The Middle East has become old news, or so it would appear in the political analysis of Washington and other Western capitals.
The region was once the focus of their attention and was always at the heart of their political, military, economic, and security concerns. America was immediately stimulated into action by the British, French and Israeli invasion of Egypt. America and her allies were immediately stirred to free Kuwait from the clutches of Saddam Hussein’s invasion, and to topple Saddam Hussein on the chance that he possessed weapons of mass destruction. And America swiftly moved against the Al-Qaeda’s headquarters in Afghanistan after the notorious events of 9/11.
However, Barack Obama showed great hesitation when it came to implementing his decision to bring consequences to bear against Bashar Al-Assad and his government, following his use of chemical weapons against his own people in a gruesome massacre outside Damascus that has claimed more than 1400 victims, most of them women and children.
But Obama surprised the world by changing his mind and pressing for Congress to vote in his favor. At the same time his foreign minister opened the door for the problem to be solved by saying that if the Assad regime in Syria rid itself of chemical weapons then the military threat would end, and this is what is happening. And of course before that, the British parliament voted against participation in any attack against Assad and his arsenal.
These new positions tell us that the region is no longer a high priority in US policy, something well understood by a country such as Japan, which relies heavily on imports of oil from the Middle East and particularly the Gulf, and which now views developments in the region with great anxiety and discomfort.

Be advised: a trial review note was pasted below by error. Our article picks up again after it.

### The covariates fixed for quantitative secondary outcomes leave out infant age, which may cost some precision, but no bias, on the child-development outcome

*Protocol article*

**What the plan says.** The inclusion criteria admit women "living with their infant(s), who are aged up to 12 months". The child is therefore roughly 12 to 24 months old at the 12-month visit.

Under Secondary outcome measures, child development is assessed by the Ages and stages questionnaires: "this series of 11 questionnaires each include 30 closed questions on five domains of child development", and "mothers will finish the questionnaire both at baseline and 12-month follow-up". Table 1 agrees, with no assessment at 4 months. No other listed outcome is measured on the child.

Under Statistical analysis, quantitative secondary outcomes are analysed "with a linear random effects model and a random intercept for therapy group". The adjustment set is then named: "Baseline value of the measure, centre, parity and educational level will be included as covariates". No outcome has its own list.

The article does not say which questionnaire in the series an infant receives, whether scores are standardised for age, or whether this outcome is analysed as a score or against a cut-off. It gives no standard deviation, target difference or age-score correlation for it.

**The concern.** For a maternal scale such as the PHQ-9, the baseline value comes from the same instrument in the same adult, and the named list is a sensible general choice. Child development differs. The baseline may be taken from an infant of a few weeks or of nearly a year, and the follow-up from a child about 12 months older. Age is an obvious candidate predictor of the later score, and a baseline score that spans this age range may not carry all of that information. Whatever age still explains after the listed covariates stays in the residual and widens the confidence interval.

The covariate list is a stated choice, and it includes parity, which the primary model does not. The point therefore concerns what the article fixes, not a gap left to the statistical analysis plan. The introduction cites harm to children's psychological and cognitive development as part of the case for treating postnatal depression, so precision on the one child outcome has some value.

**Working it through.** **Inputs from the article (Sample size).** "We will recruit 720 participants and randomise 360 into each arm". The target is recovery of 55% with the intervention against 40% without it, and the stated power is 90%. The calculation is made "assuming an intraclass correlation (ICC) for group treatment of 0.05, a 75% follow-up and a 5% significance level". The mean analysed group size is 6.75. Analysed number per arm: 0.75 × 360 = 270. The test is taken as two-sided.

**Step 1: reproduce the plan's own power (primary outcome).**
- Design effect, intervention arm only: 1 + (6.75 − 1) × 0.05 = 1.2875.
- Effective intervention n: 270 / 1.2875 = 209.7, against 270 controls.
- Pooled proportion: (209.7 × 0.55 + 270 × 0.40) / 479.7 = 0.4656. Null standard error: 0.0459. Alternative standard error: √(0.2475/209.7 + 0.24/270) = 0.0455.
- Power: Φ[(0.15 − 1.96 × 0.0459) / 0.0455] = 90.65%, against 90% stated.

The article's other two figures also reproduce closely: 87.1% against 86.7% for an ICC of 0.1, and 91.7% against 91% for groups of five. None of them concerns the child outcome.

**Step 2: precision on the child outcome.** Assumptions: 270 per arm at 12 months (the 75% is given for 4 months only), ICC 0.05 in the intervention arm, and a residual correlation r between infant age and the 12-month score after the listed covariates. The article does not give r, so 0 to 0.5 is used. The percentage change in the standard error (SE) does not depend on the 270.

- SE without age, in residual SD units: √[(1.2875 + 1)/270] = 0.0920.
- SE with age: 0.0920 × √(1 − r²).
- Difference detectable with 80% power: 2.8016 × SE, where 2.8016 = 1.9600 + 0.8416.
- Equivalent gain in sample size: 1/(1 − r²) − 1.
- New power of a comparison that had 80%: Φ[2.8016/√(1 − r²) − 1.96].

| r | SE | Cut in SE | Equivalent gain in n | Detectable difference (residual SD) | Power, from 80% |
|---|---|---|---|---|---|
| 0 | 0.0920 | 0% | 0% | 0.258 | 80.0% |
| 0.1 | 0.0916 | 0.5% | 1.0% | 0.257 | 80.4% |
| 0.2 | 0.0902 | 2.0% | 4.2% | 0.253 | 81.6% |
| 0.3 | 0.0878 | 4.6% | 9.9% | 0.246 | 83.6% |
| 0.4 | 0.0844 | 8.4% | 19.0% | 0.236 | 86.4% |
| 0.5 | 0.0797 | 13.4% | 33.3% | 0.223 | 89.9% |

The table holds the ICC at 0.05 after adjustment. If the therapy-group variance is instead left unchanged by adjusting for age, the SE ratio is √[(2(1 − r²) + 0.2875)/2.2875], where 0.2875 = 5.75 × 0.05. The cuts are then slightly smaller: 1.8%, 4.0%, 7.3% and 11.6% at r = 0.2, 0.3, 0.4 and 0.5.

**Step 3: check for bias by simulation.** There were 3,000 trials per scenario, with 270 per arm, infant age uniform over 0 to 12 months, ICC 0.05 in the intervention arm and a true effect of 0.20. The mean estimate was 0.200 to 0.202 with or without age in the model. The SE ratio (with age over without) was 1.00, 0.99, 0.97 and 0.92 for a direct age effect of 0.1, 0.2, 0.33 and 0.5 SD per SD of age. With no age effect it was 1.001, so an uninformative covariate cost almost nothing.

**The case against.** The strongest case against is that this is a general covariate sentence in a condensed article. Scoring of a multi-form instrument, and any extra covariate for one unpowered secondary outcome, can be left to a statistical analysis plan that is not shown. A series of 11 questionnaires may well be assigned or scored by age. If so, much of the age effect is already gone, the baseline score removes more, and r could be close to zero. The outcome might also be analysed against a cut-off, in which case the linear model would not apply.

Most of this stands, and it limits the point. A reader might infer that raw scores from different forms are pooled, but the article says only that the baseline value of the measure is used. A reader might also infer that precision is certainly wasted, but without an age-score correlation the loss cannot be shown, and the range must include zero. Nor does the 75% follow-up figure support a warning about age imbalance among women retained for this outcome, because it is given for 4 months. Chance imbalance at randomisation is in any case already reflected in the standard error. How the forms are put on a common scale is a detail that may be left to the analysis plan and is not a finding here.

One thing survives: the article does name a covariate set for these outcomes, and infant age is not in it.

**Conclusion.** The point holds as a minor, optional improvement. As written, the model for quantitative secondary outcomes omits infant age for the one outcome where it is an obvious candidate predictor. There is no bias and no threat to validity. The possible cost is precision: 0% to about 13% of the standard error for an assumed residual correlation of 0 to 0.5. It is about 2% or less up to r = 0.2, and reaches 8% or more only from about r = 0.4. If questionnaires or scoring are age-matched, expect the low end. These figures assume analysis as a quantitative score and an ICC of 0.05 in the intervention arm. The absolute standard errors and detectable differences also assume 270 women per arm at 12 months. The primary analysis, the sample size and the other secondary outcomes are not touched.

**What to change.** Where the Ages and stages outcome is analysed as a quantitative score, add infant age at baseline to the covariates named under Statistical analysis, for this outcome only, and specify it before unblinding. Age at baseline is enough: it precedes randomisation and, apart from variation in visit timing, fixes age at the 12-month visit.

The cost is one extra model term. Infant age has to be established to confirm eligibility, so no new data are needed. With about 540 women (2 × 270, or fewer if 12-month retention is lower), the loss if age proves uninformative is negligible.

The region still suffers from the disruption of Iraq’s attempts to return to its former rates of production and export, just as it does with Iran, Nigeria, Libya and Algeria. Every country has its reasons, but ultimately all the reasons fall into the bracket of turmoil and political chaos. Japan would add Yemen and Sudan to these countries as well, despite the small amount of oil they produce.
Japan sees in the Arab Spring and its consequences big reasons to worry. It sees the burgeoning religious and sectarian tension and the danger of it spreading to different regions in the Arab world due to the fragility of these communities, and the reckless way they deal with religious, ethnic and sectarian differences.
This all means that there will be an increase in unrest, worry, chaos and violence in this part of the world following the revision of US security priorities and the remarkable, if indirect, increase in the influence of China and Russia.
Today, China has an air force base in East Africa and has contributed to reducing the number of attacks by pirates by more than 98% in one year. The Russians are trying to improve their relations with Iran and it will be interesting to observe how this develops and changes given the clear turnaround in American-Iranian relations.
All these developments have made Japan think seriously about creating a military and security presence to support Gulf countries in combating extremism and terrorism.
It is important for Gulf countries to understand that Japan has good reasons to be concerned and is studying and planning security contingencies. It is therefore prepared because it is facing pressures from its most important ally, the US, which has once again turned to exporting oil. It has therefore asked Japan to buy its oil from America rather than the Gulf. It is a scenario that is neither far off nor imaginary, and Japan is preparing for it.